Oleg Gromov

    Thank you very much, Dr. Dubecky, I noticed similar thing. I compared CASSCF/NEVPT2 with B3LYP and CAM-B3LYP for simplified version of my system and found, that results are in the same order as in reference you given. B3LYP with lowest, CAM-B3LYP with highest energies.

  • Joaquim Mª Rius Bartra added an answer:
    Any thoughts about structural studies and TST searchs involving sulfur?

    I've been trying to solve this problem for weeks now...

    this problem involves an SN2 reaction with sulfur as the centerpiece (a sulfonyl)... 

    the delima is that in all my TST searchs, it suggest  the proposed TST has no imaginary frequency  and the sulfur appears to  have accepted the additional bonds and just rearranging... making the SN2 impossible... this is contrary to the experiment that says substitution is possible on sulfur...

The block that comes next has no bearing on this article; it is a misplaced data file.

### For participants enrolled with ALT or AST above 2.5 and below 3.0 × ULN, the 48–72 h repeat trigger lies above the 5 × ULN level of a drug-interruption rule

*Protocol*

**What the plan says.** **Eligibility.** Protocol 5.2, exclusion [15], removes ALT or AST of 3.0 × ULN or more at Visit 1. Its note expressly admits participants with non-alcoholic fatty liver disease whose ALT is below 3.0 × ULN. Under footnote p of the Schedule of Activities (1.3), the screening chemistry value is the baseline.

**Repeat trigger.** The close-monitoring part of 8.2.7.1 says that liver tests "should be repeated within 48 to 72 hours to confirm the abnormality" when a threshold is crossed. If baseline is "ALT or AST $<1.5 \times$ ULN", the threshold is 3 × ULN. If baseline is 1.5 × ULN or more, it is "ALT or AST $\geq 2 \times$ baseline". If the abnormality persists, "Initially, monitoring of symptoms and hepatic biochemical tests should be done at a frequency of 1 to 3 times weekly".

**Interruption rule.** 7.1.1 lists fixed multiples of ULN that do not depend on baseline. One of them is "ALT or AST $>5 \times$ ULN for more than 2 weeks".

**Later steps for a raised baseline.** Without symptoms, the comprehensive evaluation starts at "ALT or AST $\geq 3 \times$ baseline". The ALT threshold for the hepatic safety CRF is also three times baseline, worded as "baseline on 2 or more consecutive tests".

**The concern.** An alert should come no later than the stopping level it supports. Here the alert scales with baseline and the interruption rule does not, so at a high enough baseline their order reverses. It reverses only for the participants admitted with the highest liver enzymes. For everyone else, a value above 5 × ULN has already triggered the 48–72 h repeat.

what are the appropriate basis functions to be used for this type of problem? a help would mean a lot... 


    Joaquim Mª Rius Bartra

    Hello Ben,

    First think of see is the method. With HF it is difficult to see something. In the calculus use a dft, b3lyp or better B3PW91 (only changing the name in input DFTTYP=B3PW91 ). Try it if it works and you can locate the TS.

    Also could help me if you add the commands of input, because for TS search, some configurations are needed. Example Nvib, etc..

About Theoretical Chemistry

The use of mathematical and computational methods to build theories explaining observations of chemical reactions, such as quantum chemistry.